This summer has shown once again that we like to go abroad on holidays. Compared to last year, the holiday bookings have increased and so did the number of flights. *)
I also like to travel. Discovering other countries and cultures, meeting other people, enjoying beautiful landscapes and good food. Sometimes I dream and wonder what it would be like to live and work in another country.
The Dutch TV program “Ik vertrek” (I’m leaving) follows people who are chasing their dreams and embarking on a new adventure in another country. It is remarkable (and sometimes hilarious but also embarrassing) to see how people prepare for this. Language problems, no permit, the amount of work, a limited budget or little experience to renovate a house. Sometimes things don’t turn out the way they were planned. The question is whether people also study the consequences for their taxes beforehand.
When you emigrate, it is good to prepare well and think about what needs to be arranged. Not only practical matters, but also financial and tax matters.
Emigration and Dutch income tax
When you intend to live abroad for a longer period of time, at least for a period that is longer than one year, this is considered emigration for Dutch income tax. If you return within one year, you will (in general) still be considered a resident of the Netherlands for Dutch tax purposes.
The so-called tax residence plays a role in this. The tax residence determines in which country someone pays tax and is socially insured. Determining tax residence is a very factual matter and each country has its own (tax) rules regarding residence. Facts and circumstances that may play a role in this are, among others: Do you have a partner and does he or she come with you? Do you own a home? Where do you spend most of your time? Where do you work? Where do you have (telephone) subscriptions, cars, doctors, sports?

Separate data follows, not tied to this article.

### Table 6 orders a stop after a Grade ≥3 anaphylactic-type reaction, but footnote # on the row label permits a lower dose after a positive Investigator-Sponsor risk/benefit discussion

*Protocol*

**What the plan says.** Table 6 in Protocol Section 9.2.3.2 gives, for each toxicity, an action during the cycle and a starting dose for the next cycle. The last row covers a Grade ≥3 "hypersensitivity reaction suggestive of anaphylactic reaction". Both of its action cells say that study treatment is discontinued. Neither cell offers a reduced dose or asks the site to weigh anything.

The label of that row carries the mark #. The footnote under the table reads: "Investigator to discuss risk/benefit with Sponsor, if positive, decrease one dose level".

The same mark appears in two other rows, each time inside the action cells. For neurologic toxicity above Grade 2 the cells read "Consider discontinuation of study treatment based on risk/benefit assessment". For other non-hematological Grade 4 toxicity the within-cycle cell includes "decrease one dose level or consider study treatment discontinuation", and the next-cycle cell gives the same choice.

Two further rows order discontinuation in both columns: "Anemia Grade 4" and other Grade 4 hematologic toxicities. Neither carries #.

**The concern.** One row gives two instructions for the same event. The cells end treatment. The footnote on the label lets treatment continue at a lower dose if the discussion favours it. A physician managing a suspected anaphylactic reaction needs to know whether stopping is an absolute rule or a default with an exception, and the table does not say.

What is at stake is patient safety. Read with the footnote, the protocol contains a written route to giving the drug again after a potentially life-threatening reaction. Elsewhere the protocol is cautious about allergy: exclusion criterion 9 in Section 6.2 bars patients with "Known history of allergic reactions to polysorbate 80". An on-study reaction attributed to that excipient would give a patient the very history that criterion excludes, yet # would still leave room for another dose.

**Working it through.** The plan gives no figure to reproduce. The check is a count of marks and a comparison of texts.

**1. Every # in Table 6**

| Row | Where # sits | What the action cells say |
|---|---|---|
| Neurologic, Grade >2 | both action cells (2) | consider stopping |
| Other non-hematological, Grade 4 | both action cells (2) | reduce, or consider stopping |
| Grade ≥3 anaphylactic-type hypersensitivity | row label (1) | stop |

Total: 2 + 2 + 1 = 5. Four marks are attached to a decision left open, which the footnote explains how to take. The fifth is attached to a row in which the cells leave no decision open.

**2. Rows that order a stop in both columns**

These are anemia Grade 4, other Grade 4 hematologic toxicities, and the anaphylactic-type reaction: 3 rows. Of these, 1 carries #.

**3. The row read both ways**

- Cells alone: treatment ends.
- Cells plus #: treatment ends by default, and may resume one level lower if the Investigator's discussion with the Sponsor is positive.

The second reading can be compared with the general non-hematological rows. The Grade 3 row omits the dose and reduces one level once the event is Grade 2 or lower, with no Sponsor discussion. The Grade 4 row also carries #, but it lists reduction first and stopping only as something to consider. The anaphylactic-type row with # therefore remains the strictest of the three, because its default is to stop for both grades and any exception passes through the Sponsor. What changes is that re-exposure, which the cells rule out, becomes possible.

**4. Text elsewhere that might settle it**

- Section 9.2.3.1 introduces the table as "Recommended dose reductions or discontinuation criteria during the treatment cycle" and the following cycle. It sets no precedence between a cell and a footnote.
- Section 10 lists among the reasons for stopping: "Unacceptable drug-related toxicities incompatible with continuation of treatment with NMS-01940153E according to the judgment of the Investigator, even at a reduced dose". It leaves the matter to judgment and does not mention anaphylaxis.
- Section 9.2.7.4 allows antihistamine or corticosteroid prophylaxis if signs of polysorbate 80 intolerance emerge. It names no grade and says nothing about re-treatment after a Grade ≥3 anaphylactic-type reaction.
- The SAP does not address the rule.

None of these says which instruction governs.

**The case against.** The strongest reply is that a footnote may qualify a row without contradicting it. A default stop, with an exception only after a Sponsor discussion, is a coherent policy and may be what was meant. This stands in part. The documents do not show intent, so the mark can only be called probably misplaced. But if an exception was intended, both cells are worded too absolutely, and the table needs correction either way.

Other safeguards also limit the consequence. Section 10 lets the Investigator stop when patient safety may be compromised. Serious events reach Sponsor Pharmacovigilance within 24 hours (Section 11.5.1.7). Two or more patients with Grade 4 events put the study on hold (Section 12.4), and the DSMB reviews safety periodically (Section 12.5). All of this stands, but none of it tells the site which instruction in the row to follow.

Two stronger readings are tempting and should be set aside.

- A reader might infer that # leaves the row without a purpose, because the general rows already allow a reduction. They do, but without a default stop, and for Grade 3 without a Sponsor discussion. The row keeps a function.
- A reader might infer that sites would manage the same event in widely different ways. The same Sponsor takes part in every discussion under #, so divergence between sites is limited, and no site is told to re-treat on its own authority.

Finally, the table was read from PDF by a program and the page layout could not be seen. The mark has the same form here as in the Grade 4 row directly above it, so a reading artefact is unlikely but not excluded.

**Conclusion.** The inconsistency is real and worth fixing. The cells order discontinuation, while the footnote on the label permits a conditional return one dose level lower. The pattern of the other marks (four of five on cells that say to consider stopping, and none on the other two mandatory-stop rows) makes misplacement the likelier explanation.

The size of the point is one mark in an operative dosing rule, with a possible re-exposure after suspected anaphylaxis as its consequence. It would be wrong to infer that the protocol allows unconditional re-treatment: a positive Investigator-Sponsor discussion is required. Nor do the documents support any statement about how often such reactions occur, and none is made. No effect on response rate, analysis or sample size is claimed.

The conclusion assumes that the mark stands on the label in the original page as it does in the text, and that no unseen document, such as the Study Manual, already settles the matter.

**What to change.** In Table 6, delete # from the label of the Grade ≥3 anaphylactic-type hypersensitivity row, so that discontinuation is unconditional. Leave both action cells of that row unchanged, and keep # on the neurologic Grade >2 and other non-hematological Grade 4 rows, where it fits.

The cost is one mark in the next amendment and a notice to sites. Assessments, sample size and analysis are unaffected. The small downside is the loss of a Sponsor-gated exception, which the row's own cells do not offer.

Make sure you are well prepared before you emigrate. The following tips may help:
- Be well informed about your taxes. Where will you have to pay taxes? And will you continue to pay tax in the Netherlands after you emigrate?
- Is it advisable to incur certain expenses or to receive income after emigration?
- Where will you be covered under social insurance?
- De-register with your Dutch municipality before you leave;
- Inform the tax authorities of your new address. Note: also inform the Dutch tax authorities of changes of address abroad so that you will always be able to receive mail;
- Do you still have a home in the Netherlands? Then think carefully about what you are going to do with it. If the house is empty in view of sale, it can, under certain conditions, still be regarded as an owner-occupied home (box 1). If you are going to let the property, there are other consequences. Make sure you are well informed.
- Check the allowances and avoid having to pay them back afterwards.
- Stop any provisional income tax refunds.
- Filing your income tax return (M-biljet). At the end of the year, you will submit a different income tax return, the so-called M-biljet (migration).
You may still be entitled to a refund because your employer levies tax as if you had lived in the Netherlands all year. In addition, you will probably not pay national insurance contributions for the whole year.
After a holiday, I always like to come back to the Netherlands. I keep dreaming, but I like living and working in the Netherlands.
Do you have plans to emigrate and have you thought of everything? Then the great adventure can begin! We wish you lots of fun and success with your preparations.
Haven’t thought of everything yet? Gathering information in advance will reduce stress.
We will be happy to discuss the consequences for your taxes.
Please feel free to contact one of our advisers via email@example.com or +31 (0)15 2158815. Want to know more about tax residency? Then download our white paper Tax residence.
*) Source: International Holiday Monitor of the NBTC (Netherlands Board of Tourism & Conventions)
C.J. (Cora) van Geest-Reedijk
Fiscal Employee (present: mo.-tu.-th.)
+31 (0)15 820 00 36